owned; and the resolve of key individuals (including politicians, philanthropists, and certain

state officials) to rectify the situation.” By World War II, most states had developed state park

systems, and by the early 21 st century, all states had such a system. Today, there are slightly

fewer than 10,000 “units” managed by the nation’s 50 state park systems.

How many state parks does Maryland have? It’s a good question. The Department of Natural

Resources’ website claims there are 77 (although some of those – including a fishing pier on the

Choptank River – would be unrecognizable as such to most visitors). Of those 77, however, only

57 have the word “park” in their name, with the remainder consisting mainly of “natural

resource management areas,” with a handful of state battlefields and one-offs such as the

Western Maryland Rail Trail.

Far easier to count is the number of state parks in Baltimore City, which is and has always been

exactly zero. In fact, the city is one of only two jurisdictions in the state with no Maryland Park

Service lands, the other one being Wicomico County, which has about one-sixth Baltimore’s

population. And although Baltimore does receive an annual grant from the state Department of

Natural Resources, it’s important to note that about one-third of city residents lack reliable

access to a vehicle, which effectively shuts them out from accessing the state park system.

Moreover, Baltimore’s lack of a state park within its borders makes it unusual among major

Northeast cities. Boston, for example, has Roxbury Heritage State Park and, interestingly,

Boston Harbor Islands National and State Park – a partnership among 11 different entities

including the National Park Service, the City of Boston, the Massachusetts Water Resources

Authority, and several nonprofit organizations. Philadelphia’s 275-acre Benjamin Rush State

Park boasts one of the largest community gardens in the world, while West Rock Ridge State

Park’s stunning vistas draw tourists from all over to the city of New Haven. Meanwhile, New

York City tops the list with no fewer than nine state parks within its borders.

A headline in the Baltimore Sun from several years back reads, “Maryland state parks have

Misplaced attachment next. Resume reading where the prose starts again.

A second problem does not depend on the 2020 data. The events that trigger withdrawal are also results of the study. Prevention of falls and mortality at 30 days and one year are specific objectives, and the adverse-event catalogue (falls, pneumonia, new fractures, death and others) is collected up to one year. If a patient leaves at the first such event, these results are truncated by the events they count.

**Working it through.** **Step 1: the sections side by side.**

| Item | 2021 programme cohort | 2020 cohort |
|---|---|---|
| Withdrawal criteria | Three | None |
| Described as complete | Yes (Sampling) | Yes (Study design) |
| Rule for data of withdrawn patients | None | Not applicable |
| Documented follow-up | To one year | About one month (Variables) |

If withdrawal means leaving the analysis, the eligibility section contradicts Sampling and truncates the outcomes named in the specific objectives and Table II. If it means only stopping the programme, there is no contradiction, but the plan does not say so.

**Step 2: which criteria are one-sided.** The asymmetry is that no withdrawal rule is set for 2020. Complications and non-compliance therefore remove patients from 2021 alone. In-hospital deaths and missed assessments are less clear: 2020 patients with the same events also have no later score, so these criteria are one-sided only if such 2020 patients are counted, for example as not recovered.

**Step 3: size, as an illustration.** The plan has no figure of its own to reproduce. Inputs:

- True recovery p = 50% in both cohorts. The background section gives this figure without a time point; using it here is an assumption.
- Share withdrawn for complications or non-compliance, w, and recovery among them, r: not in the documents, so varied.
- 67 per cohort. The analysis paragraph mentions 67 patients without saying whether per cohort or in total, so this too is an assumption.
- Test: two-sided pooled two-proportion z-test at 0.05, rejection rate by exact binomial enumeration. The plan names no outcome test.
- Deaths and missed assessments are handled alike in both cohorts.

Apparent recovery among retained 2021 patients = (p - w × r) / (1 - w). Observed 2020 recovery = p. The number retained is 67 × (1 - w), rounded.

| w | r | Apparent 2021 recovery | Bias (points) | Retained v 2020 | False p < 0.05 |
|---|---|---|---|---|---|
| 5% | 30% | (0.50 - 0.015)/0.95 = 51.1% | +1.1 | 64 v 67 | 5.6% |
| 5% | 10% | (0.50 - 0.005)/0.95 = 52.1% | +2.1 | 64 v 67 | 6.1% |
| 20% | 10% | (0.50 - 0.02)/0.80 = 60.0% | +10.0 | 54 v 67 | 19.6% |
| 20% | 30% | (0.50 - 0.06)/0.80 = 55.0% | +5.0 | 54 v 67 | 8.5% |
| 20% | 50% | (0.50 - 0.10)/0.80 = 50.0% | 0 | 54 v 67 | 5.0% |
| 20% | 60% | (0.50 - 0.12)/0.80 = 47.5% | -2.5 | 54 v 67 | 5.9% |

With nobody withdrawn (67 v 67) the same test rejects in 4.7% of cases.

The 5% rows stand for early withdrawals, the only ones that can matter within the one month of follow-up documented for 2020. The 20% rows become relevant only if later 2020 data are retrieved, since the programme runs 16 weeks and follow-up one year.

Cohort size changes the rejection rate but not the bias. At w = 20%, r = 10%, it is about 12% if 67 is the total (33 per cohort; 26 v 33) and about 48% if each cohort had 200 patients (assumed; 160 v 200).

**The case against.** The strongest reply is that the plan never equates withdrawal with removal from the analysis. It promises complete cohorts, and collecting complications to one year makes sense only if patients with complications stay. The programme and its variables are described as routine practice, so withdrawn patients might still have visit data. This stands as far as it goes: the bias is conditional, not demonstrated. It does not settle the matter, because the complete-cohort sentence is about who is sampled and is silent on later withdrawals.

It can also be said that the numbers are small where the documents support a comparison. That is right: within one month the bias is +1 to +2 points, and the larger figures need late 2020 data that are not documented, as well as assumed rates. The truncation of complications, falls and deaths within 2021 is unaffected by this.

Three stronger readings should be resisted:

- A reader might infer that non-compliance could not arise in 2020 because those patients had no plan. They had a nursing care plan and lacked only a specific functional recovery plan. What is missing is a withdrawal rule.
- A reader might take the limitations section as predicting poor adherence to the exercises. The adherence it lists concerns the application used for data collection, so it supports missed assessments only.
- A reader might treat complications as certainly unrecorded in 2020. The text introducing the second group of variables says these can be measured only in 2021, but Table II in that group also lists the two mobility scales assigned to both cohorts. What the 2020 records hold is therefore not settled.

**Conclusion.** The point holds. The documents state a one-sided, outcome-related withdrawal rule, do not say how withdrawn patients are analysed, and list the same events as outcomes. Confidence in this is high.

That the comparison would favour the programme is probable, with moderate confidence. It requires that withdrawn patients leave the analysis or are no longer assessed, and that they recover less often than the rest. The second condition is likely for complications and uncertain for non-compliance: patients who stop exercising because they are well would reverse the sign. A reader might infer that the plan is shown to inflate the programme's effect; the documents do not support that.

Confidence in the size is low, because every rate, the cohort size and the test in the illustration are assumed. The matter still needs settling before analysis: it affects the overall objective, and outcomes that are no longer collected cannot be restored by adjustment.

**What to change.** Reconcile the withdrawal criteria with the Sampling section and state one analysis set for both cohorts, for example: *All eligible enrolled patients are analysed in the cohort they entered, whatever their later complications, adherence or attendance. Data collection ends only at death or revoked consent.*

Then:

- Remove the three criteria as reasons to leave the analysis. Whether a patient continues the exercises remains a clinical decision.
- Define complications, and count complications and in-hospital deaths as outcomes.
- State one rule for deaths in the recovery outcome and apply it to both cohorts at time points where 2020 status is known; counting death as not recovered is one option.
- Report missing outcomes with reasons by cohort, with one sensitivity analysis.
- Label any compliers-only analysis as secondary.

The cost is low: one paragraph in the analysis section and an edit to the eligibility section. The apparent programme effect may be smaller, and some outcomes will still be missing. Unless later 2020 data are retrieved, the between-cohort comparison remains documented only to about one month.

become so popular, they’re turning people away.” That article was from August 2018, a year

and a half before Covid-19 transformed state parks into lifelines for millions of people seeking

connection with nature, relief from boredom, and escape from the fear, stress, and mental

health ravages wrought by the pandemic.

With movie theaters, restaurants, theme parks, and most other recreational options

unavailable to them, Americans took to their state and national parks in huge numbers.

Maryland was no exception, with state park visitation reaching a record-breaking 21.5 million

during 2020 – more than three visits for every person in the state.

Marylanders’ embrace of their state parks has outlasted the pandemic and mirrors a

nationwide trend. According to the National Association of State Park Directors, there were

1.18 billion visits to state parks in 2022, more than three times the number of visitors to

national parks.

The business case for state parks

Why are state parks so popular? Perhaps because they provide so many different kinds of

benefits to so many people. Can anyone here think of another resource or institution that does

all of the following: provides recreational opportunities; improves public health; protects the

natural environment; preserves cultural and historical heritage; and creates jobs and economic


Each of the benefits I just identified could probably be the subject of its own lecture, but I want

to dwell for a minute or two on that last point, the economic value of state parks. In

researching our proposal to create a new state park in Baltimore, I came across the following

astonishing statistic. We’re about to go a little deep into the policy weeds, but this is important,

so please bear with me.

The Bureau of Economic Analysis, an agency within the U.S. Department of Commerce, employs

a tool called the Outdoor Recreation Satellite Account. Despite its name, this tool has nothing

to do with space flight and satellites. According to the BEA, the Satellite Account “measures the

economic activity as well as the sales or receipts generated by outdoor recreational activities,

such as fishing and RVing. These statistics also measure each industry’s production of outdoor